A few fines here and there will do little to solve the problem
To be consistently be ranked as one of the cities with the worst air pollution is not the achievement that Dhaka should be known for.
Unfortunately, that has remained the case for the last few years, with this month Dhaka being ranked the worst city in terms of air pollution several times already.
The average Air Quality Index (AQI) for Dhaka stood at 264 most recently, with it being as high as 361 in February of this year.
When the AQI deems to be anything over 200 as being “very unhealthy” and anything over 300 as being “extremely unhealthy,” a proactive approach to the problem becomes imminent.
It is no wonder then that air pollution has become a primary cause for illnesses and death, with about 123,000 losing their lives to it in 2017 alone.
Air pollution remains a persistent beast in Dhaka’s eco-system and to no one’s surprise, as attempts to reduce it have repeatedly fallen short.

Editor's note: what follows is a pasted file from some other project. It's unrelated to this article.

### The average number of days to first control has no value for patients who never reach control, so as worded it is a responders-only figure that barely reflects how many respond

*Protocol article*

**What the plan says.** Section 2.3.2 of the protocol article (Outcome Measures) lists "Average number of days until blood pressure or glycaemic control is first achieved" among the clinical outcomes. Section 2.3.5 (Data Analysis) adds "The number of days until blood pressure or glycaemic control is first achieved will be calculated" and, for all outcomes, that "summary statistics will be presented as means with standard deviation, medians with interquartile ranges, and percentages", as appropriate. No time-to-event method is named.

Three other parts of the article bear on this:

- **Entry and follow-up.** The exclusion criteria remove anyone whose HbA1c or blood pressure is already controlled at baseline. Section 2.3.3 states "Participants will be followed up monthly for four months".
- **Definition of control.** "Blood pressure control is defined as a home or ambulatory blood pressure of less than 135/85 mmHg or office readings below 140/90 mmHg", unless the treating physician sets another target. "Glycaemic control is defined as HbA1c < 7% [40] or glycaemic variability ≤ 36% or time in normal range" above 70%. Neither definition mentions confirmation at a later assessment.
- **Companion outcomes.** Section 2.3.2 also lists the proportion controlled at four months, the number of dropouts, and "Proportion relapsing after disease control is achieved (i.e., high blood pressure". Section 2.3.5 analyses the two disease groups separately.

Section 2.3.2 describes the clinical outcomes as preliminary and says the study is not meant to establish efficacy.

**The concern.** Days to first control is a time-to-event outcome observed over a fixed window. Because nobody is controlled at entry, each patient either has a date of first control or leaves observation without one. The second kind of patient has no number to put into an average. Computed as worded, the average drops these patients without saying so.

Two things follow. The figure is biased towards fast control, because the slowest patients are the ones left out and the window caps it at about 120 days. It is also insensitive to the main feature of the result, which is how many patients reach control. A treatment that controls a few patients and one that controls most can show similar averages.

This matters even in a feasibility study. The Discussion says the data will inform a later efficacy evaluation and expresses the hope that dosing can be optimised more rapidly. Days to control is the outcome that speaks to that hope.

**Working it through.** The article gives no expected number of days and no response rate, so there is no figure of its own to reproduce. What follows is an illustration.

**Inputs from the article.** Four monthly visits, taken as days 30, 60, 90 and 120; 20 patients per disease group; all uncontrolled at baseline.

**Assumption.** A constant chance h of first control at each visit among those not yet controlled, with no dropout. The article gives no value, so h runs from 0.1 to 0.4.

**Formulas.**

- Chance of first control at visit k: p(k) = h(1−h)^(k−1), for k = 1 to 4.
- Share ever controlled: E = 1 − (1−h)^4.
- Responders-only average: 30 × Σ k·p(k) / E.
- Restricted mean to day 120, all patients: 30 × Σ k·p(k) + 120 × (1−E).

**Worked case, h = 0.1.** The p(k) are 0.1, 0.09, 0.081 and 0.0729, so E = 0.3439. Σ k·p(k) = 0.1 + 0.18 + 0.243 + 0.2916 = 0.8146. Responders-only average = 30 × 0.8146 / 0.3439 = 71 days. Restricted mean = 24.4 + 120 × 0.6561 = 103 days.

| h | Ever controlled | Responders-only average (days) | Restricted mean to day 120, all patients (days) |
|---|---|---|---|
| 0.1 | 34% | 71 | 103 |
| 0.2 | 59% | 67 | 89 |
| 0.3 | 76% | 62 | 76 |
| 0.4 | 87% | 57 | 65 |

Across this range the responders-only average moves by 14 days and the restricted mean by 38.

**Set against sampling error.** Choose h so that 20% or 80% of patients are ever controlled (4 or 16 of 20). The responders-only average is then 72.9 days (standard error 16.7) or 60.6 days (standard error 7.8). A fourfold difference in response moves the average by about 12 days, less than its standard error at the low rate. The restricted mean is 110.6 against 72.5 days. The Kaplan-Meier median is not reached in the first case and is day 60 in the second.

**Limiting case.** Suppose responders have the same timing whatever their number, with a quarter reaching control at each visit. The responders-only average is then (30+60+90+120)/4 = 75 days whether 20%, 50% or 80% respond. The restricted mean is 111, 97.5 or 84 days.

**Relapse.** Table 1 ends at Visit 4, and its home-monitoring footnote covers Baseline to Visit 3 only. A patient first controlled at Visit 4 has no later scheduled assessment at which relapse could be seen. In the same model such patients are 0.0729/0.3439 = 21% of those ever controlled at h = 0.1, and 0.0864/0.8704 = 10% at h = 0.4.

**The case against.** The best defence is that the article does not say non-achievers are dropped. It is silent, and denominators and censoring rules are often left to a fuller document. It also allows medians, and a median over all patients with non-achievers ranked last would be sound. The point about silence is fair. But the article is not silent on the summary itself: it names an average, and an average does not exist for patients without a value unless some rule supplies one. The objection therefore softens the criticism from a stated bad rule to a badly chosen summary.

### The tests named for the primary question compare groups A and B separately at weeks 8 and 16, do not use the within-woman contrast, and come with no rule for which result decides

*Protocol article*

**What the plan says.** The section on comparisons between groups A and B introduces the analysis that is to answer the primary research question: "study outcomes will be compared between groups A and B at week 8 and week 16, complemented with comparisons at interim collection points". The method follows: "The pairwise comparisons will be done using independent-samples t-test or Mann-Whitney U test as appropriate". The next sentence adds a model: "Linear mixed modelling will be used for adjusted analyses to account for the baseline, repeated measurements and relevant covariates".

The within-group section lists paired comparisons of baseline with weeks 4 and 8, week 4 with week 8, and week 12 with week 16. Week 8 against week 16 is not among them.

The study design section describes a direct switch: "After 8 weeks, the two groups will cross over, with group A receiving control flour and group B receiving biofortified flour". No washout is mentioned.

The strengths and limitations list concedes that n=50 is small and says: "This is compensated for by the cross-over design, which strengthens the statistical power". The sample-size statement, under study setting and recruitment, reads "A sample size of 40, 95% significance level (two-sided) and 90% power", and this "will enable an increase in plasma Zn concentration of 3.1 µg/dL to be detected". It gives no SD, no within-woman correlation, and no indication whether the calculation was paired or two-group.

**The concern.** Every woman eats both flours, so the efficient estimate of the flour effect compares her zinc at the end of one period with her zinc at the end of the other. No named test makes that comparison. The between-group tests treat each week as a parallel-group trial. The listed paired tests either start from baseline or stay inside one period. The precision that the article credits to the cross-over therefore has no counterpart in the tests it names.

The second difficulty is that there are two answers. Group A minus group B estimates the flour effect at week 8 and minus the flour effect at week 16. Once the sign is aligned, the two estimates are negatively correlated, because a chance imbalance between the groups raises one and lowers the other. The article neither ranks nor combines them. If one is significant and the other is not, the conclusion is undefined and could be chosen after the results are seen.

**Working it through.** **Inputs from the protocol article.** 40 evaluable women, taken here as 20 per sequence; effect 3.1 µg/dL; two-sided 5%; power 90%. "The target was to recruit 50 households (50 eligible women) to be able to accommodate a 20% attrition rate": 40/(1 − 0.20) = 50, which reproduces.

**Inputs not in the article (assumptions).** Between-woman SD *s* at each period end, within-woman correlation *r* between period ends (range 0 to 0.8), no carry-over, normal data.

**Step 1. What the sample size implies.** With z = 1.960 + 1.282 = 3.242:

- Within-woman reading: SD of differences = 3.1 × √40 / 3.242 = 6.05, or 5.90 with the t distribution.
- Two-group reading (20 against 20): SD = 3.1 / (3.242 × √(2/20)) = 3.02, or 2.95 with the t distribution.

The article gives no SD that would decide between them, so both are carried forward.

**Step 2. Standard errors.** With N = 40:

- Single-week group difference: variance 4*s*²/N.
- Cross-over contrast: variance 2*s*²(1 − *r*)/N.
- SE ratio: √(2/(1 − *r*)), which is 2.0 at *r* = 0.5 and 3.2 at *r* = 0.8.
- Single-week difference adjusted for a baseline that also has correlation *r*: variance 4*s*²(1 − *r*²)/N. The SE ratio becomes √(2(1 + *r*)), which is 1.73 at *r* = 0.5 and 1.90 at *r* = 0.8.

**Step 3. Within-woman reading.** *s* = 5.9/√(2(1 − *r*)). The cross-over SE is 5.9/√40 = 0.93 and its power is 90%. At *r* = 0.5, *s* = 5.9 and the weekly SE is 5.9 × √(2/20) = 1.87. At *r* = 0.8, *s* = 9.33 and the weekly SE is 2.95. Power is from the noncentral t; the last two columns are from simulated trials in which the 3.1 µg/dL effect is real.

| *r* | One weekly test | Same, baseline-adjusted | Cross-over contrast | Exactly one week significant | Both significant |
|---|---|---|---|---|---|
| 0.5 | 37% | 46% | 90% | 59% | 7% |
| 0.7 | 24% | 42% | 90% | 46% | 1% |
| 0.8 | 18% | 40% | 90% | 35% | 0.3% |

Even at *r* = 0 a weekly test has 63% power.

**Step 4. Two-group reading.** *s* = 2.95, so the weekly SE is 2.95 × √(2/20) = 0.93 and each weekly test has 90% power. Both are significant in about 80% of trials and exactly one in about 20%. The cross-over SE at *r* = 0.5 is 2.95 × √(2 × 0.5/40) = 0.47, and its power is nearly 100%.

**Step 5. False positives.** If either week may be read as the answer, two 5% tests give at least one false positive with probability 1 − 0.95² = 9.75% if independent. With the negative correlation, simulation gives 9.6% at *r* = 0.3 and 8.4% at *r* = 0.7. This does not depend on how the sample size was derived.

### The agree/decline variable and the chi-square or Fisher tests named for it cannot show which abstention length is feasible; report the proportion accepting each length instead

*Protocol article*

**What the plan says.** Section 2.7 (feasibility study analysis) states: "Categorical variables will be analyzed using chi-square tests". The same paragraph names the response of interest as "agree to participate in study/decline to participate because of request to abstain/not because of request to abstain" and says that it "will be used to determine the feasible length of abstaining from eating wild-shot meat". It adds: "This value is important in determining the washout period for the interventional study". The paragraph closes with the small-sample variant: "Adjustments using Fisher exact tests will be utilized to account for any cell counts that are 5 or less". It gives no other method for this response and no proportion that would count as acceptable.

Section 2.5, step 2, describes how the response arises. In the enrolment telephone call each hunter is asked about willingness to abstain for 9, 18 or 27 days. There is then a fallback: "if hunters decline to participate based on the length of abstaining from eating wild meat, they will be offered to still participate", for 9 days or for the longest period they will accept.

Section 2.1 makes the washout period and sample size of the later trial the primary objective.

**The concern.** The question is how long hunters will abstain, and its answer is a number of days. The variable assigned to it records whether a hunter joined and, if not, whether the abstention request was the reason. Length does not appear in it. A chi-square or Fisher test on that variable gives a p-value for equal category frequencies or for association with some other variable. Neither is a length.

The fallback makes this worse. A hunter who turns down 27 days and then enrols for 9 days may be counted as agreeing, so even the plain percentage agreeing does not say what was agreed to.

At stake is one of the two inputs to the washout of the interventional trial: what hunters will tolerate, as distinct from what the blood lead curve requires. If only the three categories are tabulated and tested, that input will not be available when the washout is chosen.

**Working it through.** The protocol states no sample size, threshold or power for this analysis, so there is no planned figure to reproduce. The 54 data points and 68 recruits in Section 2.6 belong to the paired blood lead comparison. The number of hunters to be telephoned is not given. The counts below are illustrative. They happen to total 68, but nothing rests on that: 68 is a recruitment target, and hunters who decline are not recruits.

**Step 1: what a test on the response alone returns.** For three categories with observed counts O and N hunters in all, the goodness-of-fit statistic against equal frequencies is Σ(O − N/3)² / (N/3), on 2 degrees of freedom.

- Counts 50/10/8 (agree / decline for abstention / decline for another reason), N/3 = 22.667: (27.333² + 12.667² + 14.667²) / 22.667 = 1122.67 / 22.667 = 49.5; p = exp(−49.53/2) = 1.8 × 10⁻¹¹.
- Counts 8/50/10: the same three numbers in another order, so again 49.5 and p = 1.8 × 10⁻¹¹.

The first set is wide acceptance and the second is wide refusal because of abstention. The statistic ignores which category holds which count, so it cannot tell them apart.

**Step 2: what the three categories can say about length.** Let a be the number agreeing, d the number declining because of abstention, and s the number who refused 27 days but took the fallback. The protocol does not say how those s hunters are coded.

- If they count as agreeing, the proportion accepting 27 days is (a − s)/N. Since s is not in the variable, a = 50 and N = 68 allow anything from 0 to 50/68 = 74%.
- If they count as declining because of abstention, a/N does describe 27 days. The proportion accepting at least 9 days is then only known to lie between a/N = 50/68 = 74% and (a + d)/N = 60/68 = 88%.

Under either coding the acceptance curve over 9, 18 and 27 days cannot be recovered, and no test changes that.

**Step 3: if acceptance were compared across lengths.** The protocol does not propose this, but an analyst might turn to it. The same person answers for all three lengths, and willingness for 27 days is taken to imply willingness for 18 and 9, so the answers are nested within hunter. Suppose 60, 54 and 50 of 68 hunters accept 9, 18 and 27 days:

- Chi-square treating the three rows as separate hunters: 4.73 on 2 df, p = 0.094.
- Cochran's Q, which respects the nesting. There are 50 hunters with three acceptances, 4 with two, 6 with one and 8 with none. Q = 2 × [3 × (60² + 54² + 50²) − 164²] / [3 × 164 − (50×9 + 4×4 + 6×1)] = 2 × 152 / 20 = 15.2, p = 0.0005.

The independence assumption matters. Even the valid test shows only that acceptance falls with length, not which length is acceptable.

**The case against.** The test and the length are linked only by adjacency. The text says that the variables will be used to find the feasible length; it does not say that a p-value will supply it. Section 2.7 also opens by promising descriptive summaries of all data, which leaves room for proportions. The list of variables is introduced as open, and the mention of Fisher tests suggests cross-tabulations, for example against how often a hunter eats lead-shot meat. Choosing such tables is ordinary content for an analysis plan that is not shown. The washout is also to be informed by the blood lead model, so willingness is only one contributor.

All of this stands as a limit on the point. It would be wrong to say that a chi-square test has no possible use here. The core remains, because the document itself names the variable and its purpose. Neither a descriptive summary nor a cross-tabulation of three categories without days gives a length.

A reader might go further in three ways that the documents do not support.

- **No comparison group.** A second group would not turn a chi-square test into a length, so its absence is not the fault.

The closest we have come to addressing the problem was the Department of Environment’s CASE (Clean Air and Sustainable Environment) initiative, which sought to tackle the issue on two fronts -- environmentally, which addressed emissions from brick kilns, and through transport, which looked at traffic management to regulate emissions.
But little has been done to renew the project or to ensure that Dhaka’s air pollution problem is reduced in the future.
A few fines here and there will do little to solve the problem. We must look at the sources -- industrialization, urbanization, infrastructure construction, burning of waste, etc -- and take a hard line against those who flout the law and generate awareness among the population.